Finnish Design Museums
photo © Visit Finland / Aku Pöllänen
In 1875, the Finnish Society of Crafts and Design was founded. To begin with, the society maintained a school which educated people in manual skills and craftsmanship, and which assembled a collection of international industrial arts and crafts.
Prompted by one of the founders, Professor of Aesthetics Carl Gustaf Estlander, in cooperation with the Finnish Fine Arts Association, a major new construction project was carried out, resulting in The Ateneum building. The Ateneum was completed in 1887 and originally housed two museum collections, one for each society. Today, the Ateneum houses Finland’s national art gallery.
At the end of the 1980s, the Finnish Society of Crafts and Design adopted a new, international name, Design Forum Finland, whose core business was to promote design among small and medium-sized industry as well as international operations. Operations settled down in the form of exhibitions in Finland and abroad, publicity and communications, publications, competitions and awards. Design Forum Finland is located at 7 Erottajankatu in central Helsinki, where it has exhibition spaces and the Design Forum Shop.
Founded in 1873 as a study collection for the arts and crafts school, DESIGNMUSEO is a specialist museum that selects and maintains a design collection of both national and international importance. It also has responsibility for research in the field of design, and for organising international exhibitions of Finnish art and design. DESIGNMUSEO has been located at Korkeavuorenkatu 23 since 1978, in a building desinged by Gustaf Nyström in 1894. In 1989, the Foundation of the Museum of Art and Design was established to support the activities of DESIGNMUSEO.
Alvar Aalto is perhaps the most internationally renowned of all Finland’s great designers, and the scope and impact of his work can best be explored at the Alvar Aalto Museum, which is located on a slope leading down towards Lake Jyväsjärvi, in Jyväskylä. The museum provides a showcase for his work, an information centre, organises exhibitions, and works to preserve the many buildings he designed throughout the world. The museum itself was designed by Aalto, and was completed in 1973. The building also houses an Artek shop selling many of the design classics created by Aalto.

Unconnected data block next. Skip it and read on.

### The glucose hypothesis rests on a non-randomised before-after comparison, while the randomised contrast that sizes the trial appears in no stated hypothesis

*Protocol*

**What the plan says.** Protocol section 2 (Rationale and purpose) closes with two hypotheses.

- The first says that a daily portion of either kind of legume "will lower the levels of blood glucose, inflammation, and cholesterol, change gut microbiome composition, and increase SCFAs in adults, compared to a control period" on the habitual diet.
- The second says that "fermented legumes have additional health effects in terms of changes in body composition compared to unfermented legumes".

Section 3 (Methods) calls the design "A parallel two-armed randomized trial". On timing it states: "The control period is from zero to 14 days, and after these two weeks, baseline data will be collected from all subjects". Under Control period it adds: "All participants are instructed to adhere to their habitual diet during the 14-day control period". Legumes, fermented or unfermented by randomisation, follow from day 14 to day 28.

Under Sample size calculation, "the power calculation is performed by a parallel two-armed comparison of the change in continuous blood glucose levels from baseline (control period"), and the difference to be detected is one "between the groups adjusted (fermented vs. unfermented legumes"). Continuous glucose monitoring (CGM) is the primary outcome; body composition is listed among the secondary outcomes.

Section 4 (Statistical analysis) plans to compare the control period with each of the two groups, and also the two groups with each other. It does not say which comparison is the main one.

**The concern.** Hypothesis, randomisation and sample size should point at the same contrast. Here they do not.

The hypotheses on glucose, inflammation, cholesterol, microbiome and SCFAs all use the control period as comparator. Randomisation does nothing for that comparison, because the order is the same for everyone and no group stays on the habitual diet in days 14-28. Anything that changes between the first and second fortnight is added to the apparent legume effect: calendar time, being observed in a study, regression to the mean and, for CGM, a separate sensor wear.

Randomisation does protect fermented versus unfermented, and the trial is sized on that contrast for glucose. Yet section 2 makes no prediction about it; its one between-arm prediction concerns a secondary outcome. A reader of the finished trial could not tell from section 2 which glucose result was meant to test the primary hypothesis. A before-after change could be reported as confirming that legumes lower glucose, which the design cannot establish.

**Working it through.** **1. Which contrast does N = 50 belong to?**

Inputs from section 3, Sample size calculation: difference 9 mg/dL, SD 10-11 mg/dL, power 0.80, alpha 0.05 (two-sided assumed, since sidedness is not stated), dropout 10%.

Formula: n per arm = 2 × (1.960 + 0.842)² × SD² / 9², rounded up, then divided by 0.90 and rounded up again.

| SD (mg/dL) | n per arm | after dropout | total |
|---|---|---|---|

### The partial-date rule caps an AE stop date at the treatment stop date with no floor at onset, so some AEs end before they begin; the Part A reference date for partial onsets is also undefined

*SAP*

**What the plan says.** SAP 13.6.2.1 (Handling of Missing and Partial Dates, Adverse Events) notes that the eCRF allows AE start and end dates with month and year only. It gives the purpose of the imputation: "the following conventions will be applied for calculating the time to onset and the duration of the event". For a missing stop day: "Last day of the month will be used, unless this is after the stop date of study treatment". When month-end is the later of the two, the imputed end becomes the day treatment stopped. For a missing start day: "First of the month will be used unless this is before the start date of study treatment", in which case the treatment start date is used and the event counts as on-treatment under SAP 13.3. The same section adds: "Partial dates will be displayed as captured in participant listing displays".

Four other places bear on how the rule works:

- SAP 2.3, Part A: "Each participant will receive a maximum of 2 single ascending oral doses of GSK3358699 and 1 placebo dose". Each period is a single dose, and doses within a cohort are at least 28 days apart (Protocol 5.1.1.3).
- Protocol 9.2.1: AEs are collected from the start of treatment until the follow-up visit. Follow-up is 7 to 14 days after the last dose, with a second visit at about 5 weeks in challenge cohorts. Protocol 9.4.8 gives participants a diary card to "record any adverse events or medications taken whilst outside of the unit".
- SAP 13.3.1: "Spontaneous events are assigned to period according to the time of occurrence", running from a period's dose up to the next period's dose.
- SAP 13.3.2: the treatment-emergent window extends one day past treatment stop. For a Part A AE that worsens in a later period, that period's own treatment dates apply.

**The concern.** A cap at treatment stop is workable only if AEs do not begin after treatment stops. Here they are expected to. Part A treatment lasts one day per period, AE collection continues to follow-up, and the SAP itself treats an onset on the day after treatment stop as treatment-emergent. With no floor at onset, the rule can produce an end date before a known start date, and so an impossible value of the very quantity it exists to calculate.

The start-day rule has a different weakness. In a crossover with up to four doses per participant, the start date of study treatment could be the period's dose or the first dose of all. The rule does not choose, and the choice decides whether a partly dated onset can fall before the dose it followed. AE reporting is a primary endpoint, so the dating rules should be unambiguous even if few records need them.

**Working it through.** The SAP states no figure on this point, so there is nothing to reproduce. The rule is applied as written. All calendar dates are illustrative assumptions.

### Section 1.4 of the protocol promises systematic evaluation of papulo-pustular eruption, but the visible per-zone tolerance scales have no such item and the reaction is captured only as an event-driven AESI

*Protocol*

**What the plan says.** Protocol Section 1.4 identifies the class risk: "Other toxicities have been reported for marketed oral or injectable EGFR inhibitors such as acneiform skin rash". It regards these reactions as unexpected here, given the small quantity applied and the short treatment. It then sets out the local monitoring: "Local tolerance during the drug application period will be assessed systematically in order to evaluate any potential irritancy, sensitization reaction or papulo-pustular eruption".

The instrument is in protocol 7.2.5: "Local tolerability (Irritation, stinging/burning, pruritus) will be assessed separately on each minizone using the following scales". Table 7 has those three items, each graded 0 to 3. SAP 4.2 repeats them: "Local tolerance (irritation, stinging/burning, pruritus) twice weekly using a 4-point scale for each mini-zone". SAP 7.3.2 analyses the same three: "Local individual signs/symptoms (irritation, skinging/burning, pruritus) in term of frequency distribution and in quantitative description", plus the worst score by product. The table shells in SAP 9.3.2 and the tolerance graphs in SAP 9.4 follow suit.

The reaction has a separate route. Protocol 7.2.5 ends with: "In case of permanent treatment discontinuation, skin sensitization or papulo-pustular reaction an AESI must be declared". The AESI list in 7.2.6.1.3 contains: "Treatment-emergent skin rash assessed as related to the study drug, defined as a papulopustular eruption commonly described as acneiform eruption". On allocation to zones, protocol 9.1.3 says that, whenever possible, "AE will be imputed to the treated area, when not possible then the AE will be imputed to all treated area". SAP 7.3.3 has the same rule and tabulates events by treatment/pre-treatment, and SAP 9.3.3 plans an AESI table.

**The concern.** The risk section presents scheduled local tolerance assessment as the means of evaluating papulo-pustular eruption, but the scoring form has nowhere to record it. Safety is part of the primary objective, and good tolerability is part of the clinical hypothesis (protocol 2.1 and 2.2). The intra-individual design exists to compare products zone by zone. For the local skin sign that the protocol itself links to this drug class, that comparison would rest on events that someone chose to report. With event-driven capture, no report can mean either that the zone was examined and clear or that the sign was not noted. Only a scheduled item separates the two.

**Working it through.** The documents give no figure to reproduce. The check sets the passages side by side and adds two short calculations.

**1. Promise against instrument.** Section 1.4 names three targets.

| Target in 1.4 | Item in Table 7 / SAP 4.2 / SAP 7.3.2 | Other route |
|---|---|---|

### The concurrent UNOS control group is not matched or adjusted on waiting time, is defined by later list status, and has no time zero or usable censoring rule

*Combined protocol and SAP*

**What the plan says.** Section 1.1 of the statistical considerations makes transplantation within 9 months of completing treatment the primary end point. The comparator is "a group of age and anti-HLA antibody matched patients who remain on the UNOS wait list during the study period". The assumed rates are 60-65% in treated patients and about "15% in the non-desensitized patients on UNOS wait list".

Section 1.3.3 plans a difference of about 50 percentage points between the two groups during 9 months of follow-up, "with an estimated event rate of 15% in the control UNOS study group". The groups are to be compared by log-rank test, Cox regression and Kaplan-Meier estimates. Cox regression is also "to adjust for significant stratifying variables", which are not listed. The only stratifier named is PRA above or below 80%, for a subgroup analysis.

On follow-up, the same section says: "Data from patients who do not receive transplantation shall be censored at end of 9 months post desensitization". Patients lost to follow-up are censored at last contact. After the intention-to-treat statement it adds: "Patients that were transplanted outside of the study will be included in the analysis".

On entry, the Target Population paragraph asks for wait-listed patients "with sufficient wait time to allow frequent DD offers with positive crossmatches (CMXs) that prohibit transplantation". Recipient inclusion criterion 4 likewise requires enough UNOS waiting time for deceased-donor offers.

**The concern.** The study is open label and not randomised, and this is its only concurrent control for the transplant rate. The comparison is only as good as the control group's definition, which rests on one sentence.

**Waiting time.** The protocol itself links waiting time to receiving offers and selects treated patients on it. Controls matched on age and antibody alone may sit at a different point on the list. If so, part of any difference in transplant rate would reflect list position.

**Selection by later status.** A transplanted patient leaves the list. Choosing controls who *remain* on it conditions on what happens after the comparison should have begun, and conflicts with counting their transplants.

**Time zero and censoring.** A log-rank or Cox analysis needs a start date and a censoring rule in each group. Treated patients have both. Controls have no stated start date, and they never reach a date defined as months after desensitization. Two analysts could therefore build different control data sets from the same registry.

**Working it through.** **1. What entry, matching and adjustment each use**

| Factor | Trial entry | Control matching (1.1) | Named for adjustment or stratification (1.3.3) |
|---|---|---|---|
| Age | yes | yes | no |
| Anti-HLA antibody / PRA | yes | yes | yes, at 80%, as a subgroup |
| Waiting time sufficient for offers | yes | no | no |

The Finnish company, Arabia, has garnered a worldwide reputation for its designs, and at the Arabia Museum (located at Hämeentie 135, in the same building where the old Arabia Factory used to be.), visitors can enjoy an exhibition which includes their popular tableware and ornamental models throughout the company’s history. The exhibits range from the initial products through various services with exotic plant and floral motifs, such as Fasan Willow, Japan, Canton, Singapore, Diana, Koti and Myrna, to the multi-purpose functional collections of the past years and decades. These include Kilta, Teema, Paratiisi, Valencia, Ruska, Liekki, Arctica, Olo and many others. Works by the designers of the Arabia Art Department are an impressive visual aspect of the exhibition.
Located in the town of Urjala, some 65km from Tampere, 105km from Turku, and 160km from Helsinki, is the Nuutajärvi Glass Museum in the Nuutajärvi Glass Village, which was was founded in 1793, and is home to Finland’s oldest glass factory. For over 200 years, the art of glassblowing has been at the centre of this small community, and the factory has produced the work of such great designers as Kaj Franck, Gunnel Nyman, Saara Hopea, Markku Salo, Oiva Toikka, and Kerttu Nurminen. Even today, you can still find the world famous Toikka Glass Birds still being handcrafted by master glassblowers, created by Professor Oiva Toikka, one of the greatest names in Finnish glass. Although the Birds collection is his best known work, he has enjoyed a long career which has seen him receive numerous awards, such as the Lunning Prize, Pro Finlandia Medal, World Glass Now 85 Award, Kaj Franck Design Prize and the Prince Eugen Medal. Also located in the Nuutajärvi Glass Village is the Nuutajärvi Factory Shop, which is open daily. In July, The Nuutajärvi Glass Museum is open Tue-Sun, 10am-5pm. Other times are available for groups by appointment only. The nearest railway stations are in Humppila (18km) and Toijala (38km).
Another world-famous design brand from Finland is Iittala, and their contribution to the development of design in Finland is well represented at the Iittala Glass Museum located in Hämeenlinna, just 90 minutes from Helsinki. Amongst the timeless classics on display here are the Aalto Vase, which was first shown to the public in 1937, where it became, and indeed remains today, an international sensation. Other signature iittala glass pieces have been designed by such great artists as Aino Aalto, Kaj Franck, Tapio Wirkkala and Timo Sarpaneva. The museum is open daily, depending on the month, and guided tours of the Glass Factory can be reserved. The Iittala Factory Outlet is also open daily during the summer and at weekends during the winter.
Finally, another space open to the public where they can explore Finnish and Scandanavian design is Galleria Norsu, which is dedicated to Nordic contemporary craft. Located in the centre of Helsinki at Kaisaniemenkatu 9, the gallery showcases the best in innovative Nordic craft, both functional and sculptural. Galleria Norsu is run by the Society for New Craft, a non-profit society, which seeks to promote the appreciation and understanding of contemporary Finnish and Nordic craft through exhibitions, seminars, lectures, and excursions.